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Posts Tagged ‘seasonal imagery’

I don’t know anything.  I’ve got a lot of people fooled into thinking I do, but no, I don’t know anything.

Sometimes Linda accuses me of thinking I know everything.  Well, OK, maybe I do tend to blurt out answers.  I hope I’m not as obnoxious as Bill Murray watching Jeopardy in Groundhog Day, but I do suffer from a mild case of expository blatheromania.  “What is a stereoisomer?”  “How about a four letter word for ‘wing-like’?”  Linda won’t let me within fifteen feet of her when she’s working a crossword. But all this fact stuff is just trivial.  I has nothing to do with knowing.  I say things out loud to test myself, to see if I finally do know anything.

Nope, still don’t.

All of which is making me very nervous about being the featured reader (along with Debra Kaufman) at Walking into April this Saturday. [April 14, Barton College, 9:00 a.m., Sam and Marjorie Ragan Writing Center – be there and place your bets as to whether I know anything.] It’s not the reading part.  I love to read and recite – my poetry, classic poems, a Sam Ragan or two – I’m a big ham.  No, it’s the little entry on the day’s schedule at 11:00 that says “Roundtable Discussion with Griffin and Kaufman, who will present their tips on writing and reading poetry.”

Right now the anything I don’t know the most about is poetry.  As in a total mistrust of whatever I possess that passes for taste, opinion, judgement, skill.  I worry that at the very moment I begin to like a certain poem that proves that it’s inferior.  “Man, you don’t know anything about GOOD poetry.”  And those poems that appear to me as if they were compiled by a random phrase generator?  “What is the matter with you, man?  Where’s your head?”  Maybe it’s just lack of self-confidence.  Maybe it would help to beg an audience with the Wizard of Oz, who would tell me, “Nonsense, lad!  You imagine you have no poetic soul, but all you need is this . . . [fill in the blank:  MFA; Fellowship; Pushcart; One thousandth ‘like’ on WordPress].”

There’s only one cure.  Read some more poems.  Let myself get caught up in images that seem to float effortlessly from line to line like dragonflies laying eggs on the mirror of a pond.  Words never before juxtaposed that now seem as if they were meant to be married since the genesis of language.  A narrative so exotic and at once so universal that I suddenly realize it’s my own story this strophe has captured.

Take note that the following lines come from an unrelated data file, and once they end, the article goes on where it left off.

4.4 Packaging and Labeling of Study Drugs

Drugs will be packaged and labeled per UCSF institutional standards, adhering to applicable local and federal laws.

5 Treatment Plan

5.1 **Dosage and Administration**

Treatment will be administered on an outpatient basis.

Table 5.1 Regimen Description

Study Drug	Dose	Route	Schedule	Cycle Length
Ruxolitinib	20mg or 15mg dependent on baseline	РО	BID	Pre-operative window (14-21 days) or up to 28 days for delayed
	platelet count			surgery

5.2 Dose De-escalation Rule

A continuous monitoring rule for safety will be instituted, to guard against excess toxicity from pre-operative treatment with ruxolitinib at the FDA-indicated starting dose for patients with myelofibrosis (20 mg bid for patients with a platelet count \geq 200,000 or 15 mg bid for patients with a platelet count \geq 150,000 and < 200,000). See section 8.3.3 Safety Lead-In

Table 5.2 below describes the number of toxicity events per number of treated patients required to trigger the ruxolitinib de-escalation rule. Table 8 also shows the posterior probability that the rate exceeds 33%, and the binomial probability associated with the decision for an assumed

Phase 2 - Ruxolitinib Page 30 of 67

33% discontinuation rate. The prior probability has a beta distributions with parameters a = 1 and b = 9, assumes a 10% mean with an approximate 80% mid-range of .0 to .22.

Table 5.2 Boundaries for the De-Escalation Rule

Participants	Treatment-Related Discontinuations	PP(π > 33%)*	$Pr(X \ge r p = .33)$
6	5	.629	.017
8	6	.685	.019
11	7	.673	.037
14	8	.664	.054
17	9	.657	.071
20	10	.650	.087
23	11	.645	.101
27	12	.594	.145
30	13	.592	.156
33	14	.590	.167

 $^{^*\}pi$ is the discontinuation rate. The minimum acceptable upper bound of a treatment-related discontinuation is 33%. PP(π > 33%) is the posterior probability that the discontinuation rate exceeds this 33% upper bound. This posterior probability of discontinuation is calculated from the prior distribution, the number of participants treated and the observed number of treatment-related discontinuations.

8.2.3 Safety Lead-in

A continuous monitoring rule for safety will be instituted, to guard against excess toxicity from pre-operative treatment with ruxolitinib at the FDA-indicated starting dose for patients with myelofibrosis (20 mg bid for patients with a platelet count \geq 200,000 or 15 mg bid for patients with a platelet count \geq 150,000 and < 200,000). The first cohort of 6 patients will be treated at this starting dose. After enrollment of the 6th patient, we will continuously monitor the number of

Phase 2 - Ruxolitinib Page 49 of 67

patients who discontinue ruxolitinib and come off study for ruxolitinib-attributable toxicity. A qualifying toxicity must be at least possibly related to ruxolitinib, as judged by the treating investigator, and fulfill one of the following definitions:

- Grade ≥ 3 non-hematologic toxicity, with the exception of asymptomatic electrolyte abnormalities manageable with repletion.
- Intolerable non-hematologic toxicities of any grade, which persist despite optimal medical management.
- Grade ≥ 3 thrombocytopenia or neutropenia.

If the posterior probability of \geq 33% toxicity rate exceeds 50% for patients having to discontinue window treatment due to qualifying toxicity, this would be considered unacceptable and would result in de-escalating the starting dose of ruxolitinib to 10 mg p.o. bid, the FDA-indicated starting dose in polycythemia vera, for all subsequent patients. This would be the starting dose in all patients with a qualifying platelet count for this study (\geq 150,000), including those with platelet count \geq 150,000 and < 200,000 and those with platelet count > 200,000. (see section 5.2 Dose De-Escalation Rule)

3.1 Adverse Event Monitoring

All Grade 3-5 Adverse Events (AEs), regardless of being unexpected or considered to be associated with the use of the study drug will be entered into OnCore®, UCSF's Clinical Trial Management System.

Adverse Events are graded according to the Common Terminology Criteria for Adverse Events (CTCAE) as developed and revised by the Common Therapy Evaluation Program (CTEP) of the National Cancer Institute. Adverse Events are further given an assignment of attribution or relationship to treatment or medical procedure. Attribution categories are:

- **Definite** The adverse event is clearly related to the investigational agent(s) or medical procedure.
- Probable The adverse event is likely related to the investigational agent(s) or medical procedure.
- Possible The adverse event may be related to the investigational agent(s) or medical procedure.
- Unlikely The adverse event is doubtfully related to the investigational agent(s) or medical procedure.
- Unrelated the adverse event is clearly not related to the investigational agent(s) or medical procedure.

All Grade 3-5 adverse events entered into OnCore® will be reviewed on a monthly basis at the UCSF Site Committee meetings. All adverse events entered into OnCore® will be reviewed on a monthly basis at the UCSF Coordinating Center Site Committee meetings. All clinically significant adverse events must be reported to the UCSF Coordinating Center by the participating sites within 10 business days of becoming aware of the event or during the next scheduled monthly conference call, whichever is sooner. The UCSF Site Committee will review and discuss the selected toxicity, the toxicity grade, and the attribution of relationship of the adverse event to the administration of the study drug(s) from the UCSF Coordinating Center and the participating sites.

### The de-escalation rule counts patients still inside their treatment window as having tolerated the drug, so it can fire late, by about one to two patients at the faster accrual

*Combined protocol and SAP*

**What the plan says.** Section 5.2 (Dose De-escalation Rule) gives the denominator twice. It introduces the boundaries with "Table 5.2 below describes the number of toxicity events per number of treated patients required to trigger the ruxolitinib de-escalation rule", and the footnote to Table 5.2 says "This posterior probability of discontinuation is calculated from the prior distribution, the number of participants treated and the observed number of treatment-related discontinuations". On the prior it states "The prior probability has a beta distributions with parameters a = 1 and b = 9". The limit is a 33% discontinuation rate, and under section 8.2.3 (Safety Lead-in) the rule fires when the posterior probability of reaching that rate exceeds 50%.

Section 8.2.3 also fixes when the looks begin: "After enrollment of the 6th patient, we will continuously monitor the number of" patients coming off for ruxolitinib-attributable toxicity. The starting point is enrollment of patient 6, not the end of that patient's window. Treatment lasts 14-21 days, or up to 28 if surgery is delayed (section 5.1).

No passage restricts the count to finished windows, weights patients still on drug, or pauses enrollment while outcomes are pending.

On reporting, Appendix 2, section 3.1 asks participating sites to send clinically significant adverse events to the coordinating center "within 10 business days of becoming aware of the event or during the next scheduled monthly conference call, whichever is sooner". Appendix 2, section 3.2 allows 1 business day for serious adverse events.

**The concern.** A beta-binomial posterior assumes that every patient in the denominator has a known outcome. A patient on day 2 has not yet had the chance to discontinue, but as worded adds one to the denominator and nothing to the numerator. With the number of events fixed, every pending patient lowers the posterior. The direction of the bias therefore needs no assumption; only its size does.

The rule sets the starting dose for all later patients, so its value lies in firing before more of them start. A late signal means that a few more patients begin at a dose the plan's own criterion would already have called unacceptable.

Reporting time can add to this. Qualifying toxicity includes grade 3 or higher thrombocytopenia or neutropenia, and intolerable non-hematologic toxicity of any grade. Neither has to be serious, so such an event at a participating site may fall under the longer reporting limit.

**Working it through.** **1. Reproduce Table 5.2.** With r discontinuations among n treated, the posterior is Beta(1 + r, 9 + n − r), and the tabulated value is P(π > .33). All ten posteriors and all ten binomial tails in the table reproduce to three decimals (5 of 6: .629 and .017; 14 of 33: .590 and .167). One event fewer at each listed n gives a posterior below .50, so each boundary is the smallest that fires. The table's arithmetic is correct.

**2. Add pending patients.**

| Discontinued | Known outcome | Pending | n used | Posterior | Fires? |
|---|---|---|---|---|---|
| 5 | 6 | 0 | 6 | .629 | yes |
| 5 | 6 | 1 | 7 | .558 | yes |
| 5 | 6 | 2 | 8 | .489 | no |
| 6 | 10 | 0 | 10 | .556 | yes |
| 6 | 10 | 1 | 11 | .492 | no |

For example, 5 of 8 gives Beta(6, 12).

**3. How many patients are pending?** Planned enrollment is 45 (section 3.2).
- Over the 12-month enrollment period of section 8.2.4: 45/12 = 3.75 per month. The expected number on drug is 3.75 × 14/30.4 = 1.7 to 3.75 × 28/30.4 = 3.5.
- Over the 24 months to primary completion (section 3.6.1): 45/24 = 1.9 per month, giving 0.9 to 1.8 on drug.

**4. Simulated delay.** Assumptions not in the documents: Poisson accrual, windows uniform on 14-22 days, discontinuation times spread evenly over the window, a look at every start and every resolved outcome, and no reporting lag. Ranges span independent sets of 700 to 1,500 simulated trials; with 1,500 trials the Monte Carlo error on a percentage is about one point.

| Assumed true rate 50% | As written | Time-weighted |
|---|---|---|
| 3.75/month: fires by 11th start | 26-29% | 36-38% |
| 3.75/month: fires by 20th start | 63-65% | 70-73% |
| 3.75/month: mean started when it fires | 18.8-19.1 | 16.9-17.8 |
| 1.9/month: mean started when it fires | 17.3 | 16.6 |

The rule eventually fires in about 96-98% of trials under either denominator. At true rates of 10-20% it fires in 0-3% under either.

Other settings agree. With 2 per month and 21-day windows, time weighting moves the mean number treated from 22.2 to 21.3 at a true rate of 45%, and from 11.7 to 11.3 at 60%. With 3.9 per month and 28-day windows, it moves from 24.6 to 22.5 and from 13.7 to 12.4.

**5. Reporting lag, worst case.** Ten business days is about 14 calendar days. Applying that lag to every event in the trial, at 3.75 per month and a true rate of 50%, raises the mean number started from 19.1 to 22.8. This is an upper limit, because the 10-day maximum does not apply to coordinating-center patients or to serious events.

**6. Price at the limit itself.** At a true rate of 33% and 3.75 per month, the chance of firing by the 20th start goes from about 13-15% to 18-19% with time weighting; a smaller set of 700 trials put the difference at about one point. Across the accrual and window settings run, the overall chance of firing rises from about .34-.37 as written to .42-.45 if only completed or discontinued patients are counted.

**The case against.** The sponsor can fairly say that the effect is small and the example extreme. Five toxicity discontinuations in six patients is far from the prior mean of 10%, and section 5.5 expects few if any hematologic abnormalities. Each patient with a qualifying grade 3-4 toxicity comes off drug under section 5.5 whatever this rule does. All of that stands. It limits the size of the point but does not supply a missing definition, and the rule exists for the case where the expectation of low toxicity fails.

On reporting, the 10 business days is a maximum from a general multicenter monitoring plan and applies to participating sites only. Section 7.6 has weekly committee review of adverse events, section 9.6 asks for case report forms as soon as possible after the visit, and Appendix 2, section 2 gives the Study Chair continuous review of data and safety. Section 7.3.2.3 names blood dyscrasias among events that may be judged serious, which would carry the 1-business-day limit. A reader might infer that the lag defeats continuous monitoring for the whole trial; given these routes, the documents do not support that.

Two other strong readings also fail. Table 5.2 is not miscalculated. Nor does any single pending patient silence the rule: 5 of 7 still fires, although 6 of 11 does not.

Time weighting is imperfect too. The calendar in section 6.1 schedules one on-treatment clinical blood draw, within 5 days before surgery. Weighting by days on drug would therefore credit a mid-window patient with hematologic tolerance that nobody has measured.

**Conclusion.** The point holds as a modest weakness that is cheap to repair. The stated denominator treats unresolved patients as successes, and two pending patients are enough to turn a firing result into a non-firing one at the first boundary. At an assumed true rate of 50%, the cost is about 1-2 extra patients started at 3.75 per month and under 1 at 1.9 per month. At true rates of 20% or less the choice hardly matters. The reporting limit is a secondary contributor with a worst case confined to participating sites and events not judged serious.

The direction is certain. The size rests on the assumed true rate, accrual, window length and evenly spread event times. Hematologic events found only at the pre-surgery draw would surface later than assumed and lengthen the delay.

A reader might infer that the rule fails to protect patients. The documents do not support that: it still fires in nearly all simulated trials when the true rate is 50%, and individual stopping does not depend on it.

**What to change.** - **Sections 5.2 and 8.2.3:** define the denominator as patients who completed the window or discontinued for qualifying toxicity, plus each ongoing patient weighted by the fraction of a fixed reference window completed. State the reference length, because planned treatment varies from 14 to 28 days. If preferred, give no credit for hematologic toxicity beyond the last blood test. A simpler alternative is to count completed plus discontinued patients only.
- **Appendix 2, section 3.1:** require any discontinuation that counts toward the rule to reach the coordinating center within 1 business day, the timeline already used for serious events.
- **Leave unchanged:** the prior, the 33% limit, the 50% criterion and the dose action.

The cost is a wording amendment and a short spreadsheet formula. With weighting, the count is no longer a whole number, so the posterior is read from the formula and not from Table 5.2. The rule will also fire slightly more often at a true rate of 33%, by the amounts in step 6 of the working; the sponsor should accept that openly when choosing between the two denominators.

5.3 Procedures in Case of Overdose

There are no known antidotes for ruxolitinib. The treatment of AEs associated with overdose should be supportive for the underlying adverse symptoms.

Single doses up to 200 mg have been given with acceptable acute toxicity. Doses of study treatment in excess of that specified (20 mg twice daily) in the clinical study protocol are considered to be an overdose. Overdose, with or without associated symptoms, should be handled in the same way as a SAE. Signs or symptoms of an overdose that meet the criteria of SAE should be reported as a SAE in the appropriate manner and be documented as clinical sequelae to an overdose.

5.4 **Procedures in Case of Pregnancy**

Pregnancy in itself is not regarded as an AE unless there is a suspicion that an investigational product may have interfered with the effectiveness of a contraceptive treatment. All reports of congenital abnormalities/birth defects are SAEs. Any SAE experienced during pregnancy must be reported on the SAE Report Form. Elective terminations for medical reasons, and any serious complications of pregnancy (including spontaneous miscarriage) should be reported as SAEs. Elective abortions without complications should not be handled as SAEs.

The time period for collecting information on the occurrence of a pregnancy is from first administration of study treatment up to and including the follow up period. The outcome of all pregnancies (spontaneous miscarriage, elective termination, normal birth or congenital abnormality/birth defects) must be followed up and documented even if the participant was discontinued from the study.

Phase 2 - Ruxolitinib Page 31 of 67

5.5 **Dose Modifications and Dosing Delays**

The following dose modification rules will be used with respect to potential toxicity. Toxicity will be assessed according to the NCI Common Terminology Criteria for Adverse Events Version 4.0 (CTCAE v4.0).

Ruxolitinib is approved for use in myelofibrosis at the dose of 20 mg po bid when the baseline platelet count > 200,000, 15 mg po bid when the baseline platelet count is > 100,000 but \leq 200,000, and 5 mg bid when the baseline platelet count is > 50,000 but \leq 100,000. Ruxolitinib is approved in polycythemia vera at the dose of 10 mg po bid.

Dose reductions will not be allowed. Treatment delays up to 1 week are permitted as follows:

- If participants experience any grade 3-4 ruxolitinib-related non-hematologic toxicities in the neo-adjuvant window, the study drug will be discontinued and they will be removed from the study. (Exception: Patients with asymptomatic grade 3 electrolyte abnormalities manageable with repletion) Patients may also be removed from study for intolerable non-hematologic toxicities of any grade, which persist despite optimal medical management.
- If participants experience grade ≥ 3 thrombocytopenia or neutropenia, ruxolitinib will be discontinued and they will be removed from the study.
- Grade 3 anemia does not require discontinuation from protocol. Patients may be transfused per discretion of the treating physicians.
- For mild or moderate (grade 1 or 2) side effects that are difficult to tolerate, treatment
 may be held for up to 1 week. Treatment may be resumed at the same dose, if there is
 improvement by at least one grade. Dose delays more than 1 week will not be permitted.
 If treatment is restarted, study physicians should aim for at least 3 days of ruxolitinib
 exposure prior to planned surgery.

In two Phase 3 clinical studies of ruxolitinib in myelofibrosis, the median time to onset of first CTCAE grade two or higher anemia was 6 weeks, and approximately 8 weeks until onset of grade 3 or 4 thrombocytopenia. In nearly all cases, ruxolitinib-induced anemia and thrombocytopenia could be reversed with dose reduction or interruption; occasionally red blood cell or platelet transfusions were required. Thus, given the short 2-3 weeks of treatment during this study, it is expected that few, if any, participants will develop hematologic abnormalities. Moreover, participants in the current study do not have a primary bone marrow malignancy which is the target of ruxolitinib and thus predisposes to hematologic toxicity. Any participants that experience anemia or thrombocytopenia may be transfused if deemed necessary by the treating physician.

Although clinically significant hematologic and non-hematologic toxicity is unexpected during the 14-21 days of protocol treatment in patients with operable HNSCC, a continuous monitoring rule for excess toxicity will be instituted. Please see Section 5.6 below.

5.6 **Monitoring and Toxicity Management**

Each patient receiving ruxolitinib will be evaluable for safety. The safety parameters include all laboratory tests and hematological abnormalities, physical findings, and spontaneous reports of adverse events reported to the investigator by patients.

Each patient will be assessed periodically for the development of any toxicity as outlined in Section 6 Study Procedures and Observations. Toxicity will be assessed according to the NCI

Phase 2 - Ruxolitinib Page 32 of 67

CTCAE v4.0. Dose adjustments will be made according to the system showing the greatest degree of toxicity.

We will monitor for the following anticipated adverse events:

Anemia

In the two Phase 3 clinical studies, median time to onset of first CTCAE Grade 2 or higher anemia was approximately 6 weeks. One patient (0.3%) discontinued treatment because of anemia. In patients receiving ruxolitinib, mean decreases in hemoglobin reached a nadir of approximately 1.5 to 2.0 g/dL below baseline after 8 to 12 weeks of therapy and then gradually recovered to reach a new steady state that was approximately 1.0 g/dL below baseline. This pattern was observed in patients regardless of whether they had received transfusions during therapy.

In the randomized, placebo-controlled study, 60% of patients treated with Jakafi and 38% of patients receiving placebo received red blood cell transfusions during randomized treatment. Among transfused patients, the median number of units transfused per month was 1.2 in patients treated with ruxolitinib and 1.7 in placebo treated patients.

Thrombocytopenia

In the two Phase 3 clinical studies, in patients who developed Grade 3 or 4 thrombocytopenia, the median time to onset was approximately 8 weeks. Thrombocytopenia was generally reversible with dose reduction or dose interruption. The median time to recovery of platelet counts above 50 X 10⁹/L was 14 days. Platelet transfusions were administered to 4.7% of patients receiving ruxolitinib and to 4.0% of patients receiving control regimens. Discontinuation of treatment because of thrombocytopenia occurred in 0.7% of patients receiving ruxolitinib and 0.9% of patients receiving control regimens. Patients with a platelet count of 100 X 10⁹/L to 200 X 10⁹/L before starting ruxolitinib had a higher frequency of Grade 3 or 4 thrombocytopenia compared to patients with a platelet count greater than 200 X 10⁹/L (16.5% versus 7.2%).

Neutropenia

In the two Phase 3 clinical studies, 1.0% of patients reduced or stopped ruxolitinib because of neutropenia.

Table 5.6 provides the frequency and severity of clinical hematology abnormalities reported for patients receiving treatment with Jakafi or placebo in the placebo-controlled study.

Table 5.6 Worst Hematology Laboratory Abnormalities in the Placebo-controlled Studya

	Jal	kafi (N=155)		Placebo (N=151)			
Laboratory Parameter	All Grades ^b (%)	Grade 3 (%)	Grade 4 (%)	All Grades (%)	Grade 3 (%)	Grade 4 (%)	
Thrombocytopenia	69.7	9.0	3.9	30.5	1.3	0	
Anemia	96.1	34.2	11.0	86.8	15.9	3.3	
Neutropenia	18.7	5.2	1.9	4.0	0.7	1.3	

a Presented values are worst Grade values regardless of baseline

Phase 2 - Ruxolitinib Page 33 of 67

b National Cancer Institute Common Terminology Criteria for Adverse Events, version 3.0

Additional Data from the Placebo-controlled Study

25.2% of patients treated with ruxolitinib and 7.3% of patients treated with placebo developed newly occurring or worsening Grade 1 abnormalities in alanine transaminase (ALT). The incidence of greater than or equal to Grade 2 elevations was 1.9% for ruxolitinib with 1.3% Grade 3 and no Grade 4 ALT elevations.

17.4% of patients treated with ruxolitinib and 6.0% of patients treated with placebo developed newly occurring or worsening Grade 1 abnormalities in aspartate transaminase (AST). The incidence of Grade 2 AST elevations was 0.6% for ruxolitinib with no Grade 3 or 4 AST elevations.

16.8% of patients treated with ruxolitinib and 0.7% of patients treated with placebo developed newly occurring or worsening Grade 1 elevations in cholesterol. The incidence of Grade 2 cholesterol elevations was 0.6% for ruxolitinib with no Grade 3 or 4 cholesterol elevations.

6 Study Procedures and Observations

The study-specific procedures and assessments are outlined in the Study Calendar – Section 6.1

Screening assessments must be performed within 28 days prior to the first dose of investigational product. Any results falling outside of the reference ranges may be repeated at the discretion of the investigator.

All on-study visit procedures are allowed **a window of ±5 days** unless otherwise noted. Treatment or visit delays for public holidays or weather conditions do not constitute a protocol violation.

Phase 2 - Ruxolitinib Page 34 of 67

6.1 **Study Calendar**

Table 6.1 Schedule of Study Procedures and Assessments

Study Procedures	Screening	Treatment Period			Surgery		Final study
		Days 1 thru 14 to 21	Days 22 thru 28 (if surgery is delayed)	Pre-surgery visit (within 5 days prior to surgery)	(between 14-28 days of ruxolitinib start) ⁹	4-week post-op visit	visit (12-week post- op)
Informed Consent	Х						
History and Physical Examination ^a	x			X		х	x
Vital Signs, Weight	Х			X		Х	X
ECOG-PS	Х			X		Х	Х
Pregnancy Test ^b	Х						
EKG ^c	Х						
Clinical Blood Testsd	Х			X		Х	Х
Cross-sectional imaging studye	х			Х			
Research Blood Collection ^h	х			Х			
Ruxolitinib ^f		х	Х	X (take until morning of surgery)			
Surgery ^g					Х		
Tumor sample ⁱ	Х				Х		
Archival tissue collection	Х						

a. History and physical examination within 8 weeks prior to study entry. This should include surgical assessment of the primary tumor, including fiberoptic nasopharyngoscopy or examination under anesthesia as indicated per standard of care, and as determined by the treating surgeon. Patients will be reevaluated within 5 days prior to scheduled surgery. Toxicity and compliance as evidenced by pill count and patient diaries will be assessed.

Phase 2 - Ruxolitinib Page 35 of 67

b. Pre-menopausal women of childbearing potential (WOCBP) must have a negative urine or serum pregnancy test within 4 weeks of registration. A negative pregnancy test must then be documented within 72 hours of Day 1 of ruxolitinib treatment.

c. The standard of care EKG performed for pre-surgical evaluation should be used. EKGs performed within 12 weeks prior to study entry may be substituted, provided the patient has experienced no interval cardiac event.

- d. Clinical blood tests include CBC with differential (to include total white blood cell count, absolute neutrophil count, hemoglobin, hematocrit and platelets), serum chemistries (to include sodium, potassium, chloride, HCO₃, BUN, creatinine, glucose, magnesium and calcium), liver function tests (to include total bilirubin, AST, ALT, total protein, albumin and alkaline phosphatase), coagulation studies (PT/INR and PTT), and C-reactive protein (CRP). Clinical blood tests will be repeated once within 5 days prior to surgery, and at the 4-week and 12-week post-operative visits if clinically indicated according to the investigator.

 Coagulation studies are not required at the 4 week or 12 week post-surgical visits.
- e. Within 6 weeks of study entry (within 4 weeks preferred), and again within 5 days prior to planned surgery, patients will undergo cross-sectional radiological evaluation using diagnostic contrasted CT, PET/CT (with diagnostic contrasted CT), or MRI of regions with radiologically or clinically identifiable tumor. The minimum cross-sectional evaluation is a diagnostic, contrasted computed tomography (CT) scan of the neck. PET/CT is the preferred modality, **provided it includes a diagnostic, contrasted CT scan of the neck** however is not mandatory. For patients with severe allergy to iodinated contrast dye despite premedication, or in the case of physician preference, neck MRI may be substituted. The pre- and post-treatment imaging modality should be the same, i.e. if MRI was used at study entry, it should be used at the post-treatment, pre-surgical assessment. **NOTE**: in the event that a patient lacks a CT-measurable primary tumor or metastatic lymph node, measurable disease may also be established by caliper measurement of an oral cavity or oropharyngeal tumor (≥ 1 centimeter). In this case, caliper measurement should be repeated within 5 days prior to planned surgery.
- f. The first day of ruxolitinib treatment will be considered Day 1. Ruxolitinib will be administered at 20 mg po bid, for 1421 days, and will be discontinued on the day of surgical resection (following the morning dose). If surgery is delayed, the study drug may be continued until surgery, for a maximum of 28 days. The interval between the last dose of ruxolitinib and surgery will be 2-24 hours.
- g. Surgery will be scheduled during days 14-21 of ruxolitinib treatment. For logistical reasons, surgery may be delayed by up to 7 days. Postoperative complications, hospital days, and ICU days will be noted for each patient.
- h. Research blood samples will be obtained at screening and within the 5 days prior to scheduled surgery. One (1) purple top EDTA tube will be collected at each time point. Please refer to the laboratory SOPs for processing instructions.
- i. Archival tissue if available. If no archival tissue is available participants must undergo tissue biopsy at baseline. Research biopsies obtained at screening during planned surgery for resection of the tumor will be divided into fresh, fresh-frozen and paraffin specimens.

Maybe I’ll discover I don’t need to know anything.

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.     .     .    .     .

Now Debra Kaufman knows something.  I have sat in her presence.  As she shares, the lines wind and flow like silk ribbon that seems so casual but soon binds you with no escape.  Her poems may hint at a personal history at the same time they are invoking an entirely new and fantastic landscape.  I walk into that landscape, look around, and find myself at home.

I am counting on you, Debra.  Knowing you’ll be there on Saturday, I will stand up straight, put off all this sidling nonsense, and walk upright into April.

.     .     .     .     .

Autumnal Equinox

Sugar maples blaze at sunset;
leaves swoop and skirt
the chilling wind like chimney swifts.

A boy leaps into leaves,
calls to a neighbor’s Irish red,
as light falls, a cat’s white shadow,

on his grandmother’s lap.
Her hands rest there,
her grandmother’s hands,

the same boniness of wrist and knuckle,
dry fingers nearly flammable in the smoky air.
She smells ripe pears

and feels her body drawn
toward the darkness that rolls in
earlier each day.

Heat and light retreat,
and evening covers everything
except the boy, whose hair shines

silky silver light
as he tosses armfuls of color
upward, like sparks.

from The Next Moment (Jacar Press)

.     .     .     .     .

Debra Kaufman is a North Carolina poet, playwright, and educator.  The Next Moment is her most recent poetry collection.  Her short and full-length plays have been performed throughout North Carolina and elsewhere. Debra is the recipient of a North Carolina Arts Council playwriting scholarship and of a grant from the Central Piedmont Regional Artists Hub Program.

Sample her work at:

Debra Kaufman homepage

Kathryn Stripling Byer — Here Where I Am (blog)

Scott Owen’s Musings

Moon-Mirror-Whiskey-Wind

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“As needed?”

When I left the hospital last Saturday night a fat Vidalia moon was just peering through the trees that circle the campus.  There were two cars and a pickup in the visitors’ lot.  Lined up on the front bumper of a dented black Civic were three of those deer blasters, chrome-plastic gizmos four inches long that look like little jet engines.  When you’re driving sixty they’re supposed to emit an ultrasonic whistle that spooks the deer so they don’t jump in front of your car.  Gives you an idea of the kind of traffic concerns we contend with out here in Surry County.

As I crossed to the lower lot (there was only one car at the far end – mine) I glimpsed movement.  I stopped and turned.  A grey fox trotted across the pavement.  Ignoring me.  It sauntered into the bushes at the perimeter of the landscaping and never made a sound or quickened its step.  Time to spring forward.